I am sure very few people would enjoy it, but it is an interesting effort to broadcast "English" shows globally via Net.

They can do this because they are independent from TV CM. They have "subscription" based business model, so they don't have this REALLY tangled relationships with Japanese big ad agencies and actor management offices. They can be the "disruptive technology" in Japanese TV circle... I hope.


Japan's internet ad market shake up

I was aware that Yahoo! Japan is totally a different animal from its U.S. version, and that they have the majority share of searches in Japan, not Google.

But I didn't know that Yahoo's dominance is such, until I saw the article on Nikkei last night.

It reported that NTT (Japan's dominant telecom carrier) and Microsoft are teaming up to form an Internet advertising network.  The initial network will include MSN/WindowsLive and Goo/OCN/Plara (NTT group's portal/search engine), as well as third party sites such as Niko Niko Douga (YouTube-like video sharing site), nifty, and Sony's So-net.  The entity will sell the ad space to the advertisers and distribute through the network sites.

And according to the chart that goes with the article, the pageview ranking of Japanese domestic internet sites (Dec.08) are:

  1. Yahoo! Japan   23.710
  2. Google  3,738
  3. Rakuten  3,277  (e-commerce site)
  4. YouTube  1,822
  5. Mixi  1,774  (social network site)
  6. MSN/Windoes Live  1,615
  7. Goo  1,152  (NTT's search and portal)

(numbers are in million pageview, during the month of December 08)
(Source:  NetRatings via Nihon Keizai Shimbun)

New NTT/MS ad network would jump up to the #2 position with almost 5 billion PVs, surpassing Google, but it sill is less than 1/4 of Yahoo Japan.

Yahoo! Japan, despite its namesake, is a separate entity from Yahoo!.  Yahoo! US has just a minority investment and provide brandname and trademark, similar touch and feel and menu of services, but the strategy and site management decisions are totally up to the Japanese entity, the crown jewel of Mr. Masayoshi Son's Softbank group.

Japan's net advertisement market is said to have gone through a major shakeout in 2007, when SNS site Mixi started to dump its huge page inventory and the price per PV plummeted in order of 1/100's.  With the tough economic environment, this move by NTT and MS is seen not only as the challenge to the mighty Yahoo, but also as an effort to consolidate the market, in a Japanese way, to avoid further damage.

Another special factor in Japan is Dentsu's existance.  Dentsu is the largest ad agency in Japan, and I am hearing that they still have significant power even in the Internet ad market, through their close relationships with the advertisers.  I don't know how Dentsu's position will be in this situation. Dentsu is often accused by "net" side people as the "dark side", who tries to keep the traditional media dominance and suppress the new development in the net media. I am curious how the power will (or will not) shift in this world's #2 ad market.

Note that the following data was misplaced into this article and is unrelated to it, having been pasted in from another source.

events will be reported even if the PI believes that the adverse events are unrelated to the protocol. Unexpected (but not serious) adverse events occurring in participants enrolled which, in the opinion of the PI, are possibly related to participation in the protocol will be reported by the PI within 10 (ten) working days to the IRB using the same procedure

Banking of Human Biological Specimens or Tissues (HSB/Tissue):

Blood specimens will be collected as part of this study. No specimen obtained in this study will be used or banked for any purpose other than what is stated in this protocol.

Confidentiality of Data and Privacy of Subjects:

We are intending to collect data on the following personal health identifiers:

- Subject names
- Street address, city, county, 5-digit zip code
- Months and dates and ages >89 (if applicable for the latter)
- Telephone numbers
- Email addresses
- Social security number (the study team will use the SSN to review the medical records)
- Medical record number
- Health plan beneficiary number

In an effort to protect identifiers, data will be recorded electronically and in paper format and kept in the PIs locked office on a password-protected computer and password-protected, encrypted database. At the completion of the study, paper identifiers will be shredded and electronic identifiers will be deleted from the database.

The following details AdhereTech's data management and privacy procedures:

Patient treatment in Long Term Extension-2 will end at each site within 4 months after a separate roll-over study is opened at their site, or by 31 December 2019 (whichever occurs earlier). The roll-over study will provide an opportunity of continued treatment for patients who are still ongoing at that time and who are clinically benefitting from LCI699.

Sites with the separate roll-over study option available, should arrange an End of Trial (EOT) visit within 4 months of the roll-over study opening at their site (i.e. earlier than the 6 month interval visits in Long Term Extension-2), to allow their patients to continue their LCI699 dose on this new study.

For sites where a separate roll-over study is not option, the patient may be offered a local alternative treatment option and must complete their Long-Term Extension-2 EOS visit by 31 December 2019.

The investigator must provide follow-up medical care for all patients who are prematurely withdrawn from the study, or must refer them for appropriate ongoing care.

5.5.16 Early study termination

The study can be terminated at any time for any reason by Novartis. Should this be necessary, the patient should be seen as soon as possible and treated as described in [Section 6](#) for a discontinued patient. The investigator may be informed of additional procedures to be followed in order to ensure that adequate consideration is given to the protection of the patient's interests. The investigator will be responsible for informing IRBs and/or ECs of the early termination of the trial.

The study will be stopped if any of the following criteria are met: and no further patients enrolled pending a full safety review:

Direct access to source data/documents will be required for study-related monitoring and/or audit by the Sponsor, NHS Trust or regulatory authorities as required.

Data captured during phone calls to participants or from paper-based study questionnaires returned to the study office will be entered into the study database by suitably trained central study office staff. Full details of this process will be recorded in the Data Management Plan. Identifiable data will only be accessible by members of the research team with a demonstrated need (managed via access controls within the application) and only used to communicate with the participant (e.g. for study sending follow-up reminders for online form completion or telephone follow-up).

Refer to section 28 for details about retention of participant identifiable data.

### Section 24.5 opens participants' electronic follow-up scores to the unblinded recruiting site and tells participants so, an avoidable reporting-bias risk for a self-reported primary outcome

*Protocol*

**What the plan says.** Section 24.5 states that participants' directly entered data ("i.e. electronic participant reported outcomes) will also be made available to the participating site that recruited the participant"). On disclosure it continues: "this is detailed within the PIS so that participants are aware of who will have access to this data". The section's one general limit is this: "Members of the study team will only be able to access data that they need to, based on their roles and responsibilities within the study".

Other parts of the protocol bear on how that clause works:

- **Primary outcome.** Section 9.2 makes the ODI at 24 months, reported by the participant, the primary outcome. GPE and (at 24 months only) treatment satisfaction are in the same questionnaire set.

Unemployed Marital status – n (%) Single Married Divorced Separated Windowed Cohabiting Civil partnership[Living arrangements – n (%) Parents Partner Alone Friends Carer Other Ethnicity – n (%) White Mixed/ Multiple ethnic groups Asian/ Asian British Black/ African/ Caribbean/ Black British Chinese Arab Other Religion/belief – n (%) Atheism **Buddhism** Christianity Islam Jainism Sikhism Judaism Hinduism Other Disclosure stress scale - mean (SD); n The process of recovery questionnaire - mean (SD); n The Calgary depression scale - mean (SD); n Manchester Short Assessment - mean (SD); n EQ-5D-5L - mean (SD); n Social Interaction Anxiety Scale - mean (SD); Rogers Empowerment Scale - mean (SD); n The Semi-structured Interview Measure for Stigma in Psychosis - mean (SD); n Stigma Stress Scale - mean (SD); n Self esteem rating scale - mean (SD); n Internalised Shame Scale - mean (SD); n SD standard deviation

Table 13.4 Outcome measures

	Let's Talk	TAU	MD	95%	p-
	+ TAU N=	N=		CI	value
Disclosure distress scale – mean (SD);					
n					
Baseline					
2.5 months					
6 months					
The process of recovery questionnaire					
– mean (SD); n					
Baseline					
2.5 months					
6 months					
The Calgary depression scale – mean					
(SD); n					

Nintendo and Hatena come up with a cloudish service for DSi

Nintendo and their neighbor in Kyoto, Hatena, who provides blog and other web-based services, jointly announced the new service "Ugoku Memo-Cho" (moving memo) today.  With this service, you write/draw doodles or edit photo on DSi, enjoy it on its "Ugo Memo Theater" and share it on Hatena service "Ugo Memo Hatena".

CNET Japan article

Ugoku Memo-Cho website

UgoMemo photos

Sharing photos or drawings on the Web is nothing new, but it is considered significant as it involves Nintendo's hugely popular portable game machine, and integrates with Hatena's cloud on the back-end.

Nintendo's creator Yoshiaki Koizumi states that they chose to work with Hatena, because "it takes a special skill sets to maintain the User Generated Contents (UCG) site, and we don't have that skill.  We rely on Hatena on that part."

Hatena's founder and president Junya Kondo explains that Hatena's motivation to work with Nintendo is "to expand our user community to non-traditional PC users", as Hatena, despite its cult-like status in Japaenese Web community, is often criticized as "pegeon hole" of Web geeks.  Hatena's community is not exactly kids-friendly, so they are planning to employ various filter technology to adjust the contents to younger and wider audience of Nintendo DSi.

The service is provided for free to the user, and Hatena maintains the back-end server.

Personally I am a heavy user of Hatena Diary (blog service) and Hatena Bookmark ("Digg" of Japan) - actually one of the better-known writers on their blog, so I hope Hatena does well in this new attempt.  They are both from Kyoto, the ancient capital of 1000 years with a pride, and Kyoto people often feels Tokyo as their "rival".  It is nice to see some "diversity" in otherwise pretty homogeneous Japan.